Since last time I saw Rotana, Nakai-san has binned the polarising double-stacked rear spoiler in favour of a more traditional GT wing, somewhat exaggerated in this photo by my wide-angle lens. It’s impossible to walk past this car and not snap a photo!
The man himself is quite photogenic too, don’t you think?
Look who I spotted! Predictably, Dino had sniffed out the nearest R34 GT-R and started shooting like a madman. Luckily for us he does know a thing or two about special Skylines, so you can see more of the Auto Gallery Yokohama san-yon in a very worthy spotlight.
Dino and I both agreed that this Autozam AZ-1 was one of the coolest cars in attendance; check out the spotlight of the mini-supercar if you haven’t done so already.
Another car you might recognize is the N-Style Z20. The Soarer spent most of its time on track snapping necks while Nakamura-san threw extreme manji drifts up the start/finish straight before maneuvering the Soarer into a long slide through the tight first corner.
One thing I love about the Porsche scene in Japan is that it seems to lack the pretentiousness that can characterise the movement in other countries like the US. Even outlaw style – a modifying approach meant to be all about breaking rules in favour of individuality and function over form – has morphed into somewhat of a fashion trend.
Owners here seem perfectly happy to riff off Porsche’s motorsport specials for inspiration while adding their own unique spin, often in the form of Japanese wheels and carbon aero additions. It’s something I can definitely get behind.
Nothing beats the sound of 50+ flat sixes turning over in harmony.
The drift contingent brought eye-popping colour to the grid…
Not to mention some super high quality builds that look as good as they drive. This 2JZ-powered Cresta from sedan-only Team FOOL being a prime example.
As much as we all love a rear-engined Porsche or an all-paw GT-R, there’s a lot to be said for a lightweight FR machine that’s been set up to chase lap times. Although they were much less numerous amongst the idler’s entrants, there were still more than enough to get me excited.
The S14 is a chassis mainly associated with drift, so it’s refreshing to see an owner taking the high-grip approach. This sunburst yellow example was just about as extreme as you can go for a street-registered car, in my opinion.
Why is the SA22C/FB Rx-7 still affordable? With great lines and performance potential, if you want one, buy it now before everyone realises how cheap they are compared to the other iconic Japanese sports cars of the era.
Who wore it better? This black-on-black 240Z was also demonstrating how the simple flares and RS Watanabe combination can transform a car. Of course, it’s all function here – all the more space to cram sticky R-spec rubber inside the guards.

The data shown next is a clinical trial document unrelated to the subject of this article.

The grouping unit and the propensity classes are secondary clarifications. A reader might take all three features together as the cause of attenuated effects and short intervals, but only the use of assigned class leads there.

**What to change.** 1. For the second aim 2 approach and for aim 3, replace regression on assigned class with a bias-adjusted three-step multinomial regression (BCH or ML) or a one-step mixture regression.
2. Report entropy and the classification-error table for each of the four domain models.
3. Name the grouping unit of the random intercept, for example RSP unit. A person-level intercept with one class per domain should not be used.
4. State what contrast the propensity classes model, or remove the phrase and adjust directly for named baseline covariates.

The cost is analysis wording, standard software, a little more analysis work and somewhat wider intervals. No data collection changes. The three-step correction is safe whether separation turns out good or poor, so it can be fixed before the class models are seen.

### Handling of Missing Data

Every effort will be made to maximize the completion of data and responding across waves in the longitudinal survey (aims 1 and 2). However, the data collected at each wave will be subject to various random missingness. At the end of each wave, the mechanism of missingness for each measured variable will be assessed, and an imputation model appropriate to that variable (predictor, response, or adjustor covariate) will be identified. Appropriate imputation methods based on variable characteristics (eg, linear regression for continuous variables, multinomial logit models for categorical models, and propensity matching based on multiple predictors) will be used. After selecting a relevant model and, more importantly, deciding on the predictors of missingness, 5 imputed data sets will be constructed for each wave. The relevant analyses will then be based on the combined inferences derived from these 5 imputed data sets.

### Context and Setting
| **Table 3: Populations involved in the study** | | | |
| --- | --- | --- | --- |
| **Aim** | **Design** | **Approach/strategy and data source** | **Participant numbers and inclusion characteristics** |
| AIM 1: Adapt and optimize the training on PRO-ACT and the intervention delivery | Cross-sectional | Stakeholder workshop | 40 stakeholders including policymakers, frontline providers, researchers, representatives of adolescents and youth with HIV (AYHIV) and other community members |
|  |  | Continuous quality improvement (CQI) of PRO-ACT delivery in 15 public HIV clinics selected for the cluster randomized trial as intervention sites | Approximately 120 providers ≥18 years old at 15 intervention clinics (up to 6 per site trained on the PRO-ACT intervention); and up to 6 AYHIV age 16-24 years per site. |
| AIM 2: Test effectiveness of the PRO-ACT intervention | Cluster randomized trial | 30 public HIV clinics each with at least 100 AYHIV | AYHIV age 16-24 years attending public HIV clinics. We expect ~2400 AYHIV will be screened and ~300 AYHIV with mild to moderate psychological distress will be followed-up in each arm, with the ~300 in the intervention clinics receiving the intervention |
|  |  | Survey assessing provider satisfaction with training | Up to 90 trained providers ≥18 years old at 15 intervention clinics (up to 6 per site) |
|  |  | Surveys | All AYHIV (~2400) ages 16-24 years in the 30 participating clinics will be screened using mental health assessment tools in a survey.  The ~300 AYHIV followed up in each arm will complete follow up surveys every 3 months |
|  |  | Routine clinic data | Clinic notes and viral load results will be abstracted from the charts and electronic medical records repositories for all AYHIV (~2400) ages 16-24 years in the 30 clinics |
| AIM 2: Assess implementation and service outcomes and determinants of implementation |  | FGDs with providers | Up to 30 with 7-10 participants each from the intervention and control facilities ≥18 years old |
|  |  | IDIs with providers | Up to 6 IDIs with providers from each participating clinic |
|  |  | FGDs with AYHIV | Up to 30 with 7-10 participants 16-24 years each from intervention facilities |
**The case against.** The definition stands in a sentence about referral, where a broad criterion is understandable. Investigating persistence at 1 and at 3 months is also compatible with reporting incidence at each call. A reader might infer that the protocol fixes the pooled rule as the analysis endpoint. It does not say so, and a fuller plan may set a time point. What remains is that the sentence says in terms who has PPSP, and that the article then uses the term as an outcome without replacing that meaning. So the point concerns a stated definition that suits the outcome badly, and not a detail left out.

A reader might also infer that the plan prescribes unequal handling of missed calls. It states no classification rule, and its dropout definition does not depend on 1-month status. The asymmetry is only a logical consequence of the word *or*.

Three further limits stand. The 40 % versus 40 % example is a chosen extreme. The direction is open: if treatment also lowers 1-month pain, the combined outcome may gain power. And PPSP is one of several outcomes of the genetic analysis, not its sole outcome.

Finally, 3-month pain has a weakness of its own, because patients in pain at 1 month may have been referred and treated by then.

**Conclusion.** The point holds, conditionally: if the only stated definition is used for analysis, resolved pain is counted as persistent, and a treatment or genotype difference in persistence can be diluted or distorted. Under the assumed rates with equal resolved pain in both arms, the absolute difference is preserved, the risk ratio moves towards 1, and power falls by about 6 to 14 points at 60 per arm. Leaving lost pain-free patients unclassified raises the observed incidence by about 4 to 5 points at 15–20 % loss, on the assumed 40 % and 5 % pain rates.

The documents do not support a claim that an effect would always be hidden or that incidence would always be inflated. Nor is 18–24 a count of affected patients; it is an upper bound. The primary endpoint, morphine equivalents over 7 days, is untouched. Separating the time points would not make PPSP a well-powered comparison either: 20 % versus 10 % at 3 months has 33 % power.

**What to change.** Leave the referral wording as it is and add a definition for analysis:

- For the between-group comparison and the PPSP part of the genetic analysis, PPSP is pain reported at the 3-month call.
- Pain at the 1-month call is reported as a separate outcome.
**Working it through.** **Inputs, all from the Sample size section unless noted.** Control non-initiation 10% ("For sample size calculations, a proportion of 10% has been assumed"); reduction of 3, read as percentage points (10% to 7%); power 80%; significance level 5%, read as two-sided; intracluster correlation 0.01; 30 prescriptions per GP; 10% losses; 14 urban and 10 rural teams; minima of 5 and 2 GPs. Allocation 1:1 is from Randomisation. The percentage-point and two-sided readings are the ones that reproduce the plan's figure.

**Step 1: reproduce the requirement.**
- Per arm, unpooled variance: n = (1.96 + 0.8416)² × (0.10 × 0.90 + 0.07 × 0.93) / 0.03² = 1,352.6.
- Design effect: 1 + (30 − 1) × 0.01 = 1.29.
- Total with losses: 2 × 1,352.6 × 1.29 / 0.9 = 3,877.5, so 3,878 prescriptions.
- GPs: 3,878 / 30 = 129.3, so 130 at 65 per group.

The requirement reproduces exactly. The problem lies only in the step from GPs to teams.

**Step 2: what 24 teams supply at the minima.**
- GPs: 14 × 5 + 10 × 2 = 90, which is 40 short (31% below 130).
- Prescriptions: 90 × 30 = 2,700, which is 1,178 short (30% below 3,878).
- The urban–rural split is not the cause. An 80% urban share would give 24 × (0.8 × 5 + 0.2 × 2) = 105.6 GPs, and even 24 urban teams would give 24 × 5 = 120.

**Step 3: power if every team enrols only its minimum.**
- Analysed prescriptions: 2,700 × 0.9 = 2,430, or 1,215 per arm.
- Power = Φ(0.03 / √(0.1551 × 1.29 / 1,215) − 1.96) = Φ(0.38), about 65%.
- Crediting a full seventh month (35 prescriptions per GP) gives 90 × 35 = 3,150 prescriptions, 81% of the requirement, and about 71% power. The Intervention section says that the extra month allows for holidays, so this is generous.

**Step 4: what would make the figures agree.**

Idlers always seems to bring out a varied selection of AE86s, some set up for grip…
And others for drift…
I guess the AE86 is no longer the cheap motorsport platform it once was, but the owners that have grown with the cars still seem to enjoy making the most of the lightweight chassis at track days like this.
Another Hachi you may recognize is the RWB Trueno owned by paint master Nojima-san. Does anyone else remember reading about this back in the day when it was matte-black and Levin-faced?
By mid-afternoon everyone had set their qualifying times, entitling them to a starting grid spot in the race at the end of the day. This GT-Fighters class had the most interesting mix of the cars on the day and culminated in a fierce battle between the candy red S14 and the TTS that jumped ahead on the start thanks to its Quattro advantage.
The event everyone was waiting for followed soon after – the 13 fastest cars of the day lined up for their standing-start, 12-lap race to determine ultimate honours. This could be a GT-R vs. 911 Hot Version Special!
The Auto Gallery Yokohama R34 wasted no time in putting a gap between itself and the rest of the field.
It’s no secret that the R35 is blazingly fast in even light stages of tune, but on the tight Tsukuba circuit the lower weight of the RB26-engined predecessors has the advantage.
Nakai-san was locked in a fierce battle with an R32 GT-R, doing his best to make the most of the huge rear-end grip and straighten out the corner exit to get the jump on the Nissan. Lap after lap the pressure was ramping and it looked as if the 993 would slip through as the R32 started to over-tax its front tyres with defensive late braking moves.
Two laps from the finish I noticed that the R32 came around turn one alone – where was Rotana? Unfortunately, a blown engine had forced the car into the pits and ended the day early for the RWB boss. Once again, Nakai-san reaffirmed just how unfazed he is by car issues: “It ran no problems for three years. I can fix it.” Rotana will be back before long.
The recipe of cars, racing and fun that idlers has concocted is pretty hard to beat, and I had a ton of fun shooting the event. I’ll be back next year, perhaps by then Project NSX will be ready to turn a wheel in anger.
On top of the spotlights that Dino has already shared, we’ve got plenty more to serve up in the coming week, so keep an eye out for the rest of our idlers Tsukuba Sprint 2017 coverage.
Cutting Room Floor